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Chemical Regulation

Methylene chloride restrictions sit during US government shutdown

Lapse in EPA funding delays agency from banning toxic chemical in household paint strippers

by Britt Erickson
January 14, 2019 | APPEARED IN VOLUME 97, ISSUE 2

Credit: Britt Erickson/C&EN
It used to be easy for consumers to purchase methylene chloride-based paint strippers, shown here in Home Depot in May 2018. Not anymore. Many retailers, including Home Depot, voluntarily stopped selling such products this year.

The US Environmental Protection Agency sent two rules related to methylene chloride in paint strippers to the White House for approval on Dec. 21. The agency has yet to reveal the content of those rules, but environmental groups speculate that one of them would ban methylene chloride in paint strippers sold to consumers. The other rule, listed as a prerule, proposes to establish a training, certification, and limited-access program for workers who use methylene chloride in paint and coating removal.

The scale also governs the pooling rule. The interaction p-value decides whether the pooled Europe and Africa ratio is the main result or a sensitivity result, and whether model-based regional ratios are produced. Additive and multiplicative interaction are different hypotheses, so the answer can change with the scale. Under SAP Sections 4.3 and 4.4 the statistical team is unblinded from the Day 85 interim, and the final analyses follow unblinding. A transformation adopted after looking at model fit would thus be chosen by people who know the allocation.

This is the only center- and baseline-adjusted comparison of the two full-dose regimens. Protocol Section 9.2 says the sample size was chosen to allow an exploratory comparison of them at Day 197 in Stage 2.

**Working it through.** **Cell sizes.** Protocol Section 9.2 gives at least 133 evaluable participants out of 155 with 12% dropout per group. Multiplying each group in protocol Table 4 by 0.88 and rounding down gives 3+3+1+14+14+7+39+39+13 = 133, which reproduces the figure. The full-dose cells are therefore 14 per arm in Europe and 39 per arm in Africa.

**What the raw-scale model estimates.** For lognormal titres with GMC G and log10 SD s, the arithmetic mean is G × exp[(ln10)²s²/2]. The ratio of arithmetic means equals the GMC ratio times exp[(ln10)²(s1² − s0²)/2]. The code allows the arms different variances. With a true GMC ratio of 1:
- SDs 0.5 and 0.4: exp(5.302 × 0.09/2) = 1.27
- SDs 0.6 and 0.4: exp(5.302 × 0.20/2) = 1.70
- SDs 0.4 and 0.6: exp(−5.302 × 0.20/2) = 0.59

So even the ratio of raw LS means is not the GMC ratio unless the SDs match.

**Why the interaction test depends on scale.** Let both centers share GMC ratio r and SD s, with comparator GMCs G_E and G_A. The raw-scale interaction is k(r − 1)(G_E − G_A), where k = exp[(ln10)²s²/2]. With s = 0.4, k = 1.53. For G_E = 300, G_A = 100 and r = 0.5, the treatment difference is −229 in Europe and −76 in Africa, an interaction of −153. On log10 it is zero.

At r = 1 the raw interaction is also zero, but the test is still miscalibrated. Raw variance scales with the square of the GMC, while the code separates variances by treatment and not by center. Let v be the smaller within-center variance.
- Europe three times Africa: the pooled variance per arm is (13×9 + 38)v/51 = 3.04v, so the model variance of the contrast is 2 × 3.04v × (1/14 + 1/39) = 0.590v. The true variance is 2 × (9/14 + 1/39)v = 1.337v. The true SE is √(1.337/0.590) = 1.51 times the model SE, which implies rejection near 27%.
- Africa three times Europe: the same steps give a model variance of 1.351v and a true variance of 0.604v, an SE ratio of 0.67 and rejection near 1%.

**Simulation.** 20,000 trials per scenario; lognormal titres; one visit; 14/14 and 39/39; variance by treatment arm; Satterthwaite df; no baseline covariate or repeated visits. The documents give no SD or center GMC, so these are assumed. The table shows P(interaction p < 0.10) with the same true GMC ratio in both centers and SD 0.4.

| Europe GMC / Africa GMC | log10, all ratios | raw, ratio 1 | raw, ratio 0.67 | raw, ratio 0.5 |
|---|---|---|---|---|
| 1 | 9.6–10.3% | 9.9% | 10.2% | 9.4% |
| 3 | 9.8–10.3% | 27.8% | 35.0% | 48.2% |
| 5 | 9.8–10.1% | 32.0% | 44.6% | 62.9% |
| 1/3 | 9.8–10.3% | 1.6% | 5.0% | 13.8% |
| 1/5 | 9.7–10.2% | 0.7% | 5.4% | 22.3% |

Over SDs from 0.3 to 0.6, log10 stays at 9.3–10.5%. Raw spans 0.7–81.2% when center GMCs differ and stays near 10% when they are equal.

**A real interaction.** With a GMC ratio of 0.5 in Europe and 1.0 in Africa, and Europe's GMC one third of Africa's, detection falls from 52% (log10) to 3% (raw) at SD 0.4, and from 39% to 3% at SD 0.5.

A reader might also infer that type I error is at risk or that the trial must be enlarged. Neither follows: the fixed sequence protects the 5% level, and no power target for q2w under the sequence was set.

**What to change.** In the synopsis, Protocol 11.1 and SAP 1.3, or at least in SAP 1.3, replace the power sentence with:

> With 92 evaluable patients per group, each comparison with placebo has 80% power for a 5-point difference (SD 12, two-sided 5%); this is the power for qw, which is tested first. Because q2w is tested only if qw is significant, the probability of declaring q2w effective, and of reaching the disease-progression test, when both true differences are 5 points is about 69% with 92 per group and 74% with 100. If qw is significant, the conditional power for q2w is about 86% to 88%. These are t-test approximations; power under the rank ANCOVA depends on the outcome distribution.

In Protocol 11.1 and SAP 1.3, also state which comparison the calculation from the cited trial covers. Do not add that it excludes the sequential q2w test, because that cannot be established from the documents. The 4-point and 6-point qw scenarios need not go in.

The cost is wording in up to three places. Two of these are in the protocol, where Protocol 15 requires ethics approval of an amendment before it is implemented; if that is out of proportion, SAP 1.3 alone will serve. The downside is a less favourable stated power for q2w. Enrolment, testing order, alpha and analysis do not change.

The EPA proposed to ban methylene chloride in consumer and commercial paint strippers during the final days of the Obama administration. The move followed reports of men who died while using such products without proper ventilation. Now, the agency appears to have limited that rule to include only consumer uses, according to environmental groups. The EPA addresses commercial uses of methylene chloride–based paint strippers in a separate proposed rule that could take several years to finalize, they say. The EPA cannot publish either rule until the partial government shutdown ends.

“For the families around the country who have lost loved ones to methylene chloride exposure, this is at best a half-step forward in getting these deadly paint strippers off the market,” Lindsay McCormick, project manager at the environmental advocacy group Environmental Defense Fund, said in a statement. “Rather than waiting for EPA to act, most major retailers have already removed or pledged to remove these products from their shelves. But that doesn’t protect most workers, and now it looks like EPA won’t either.”



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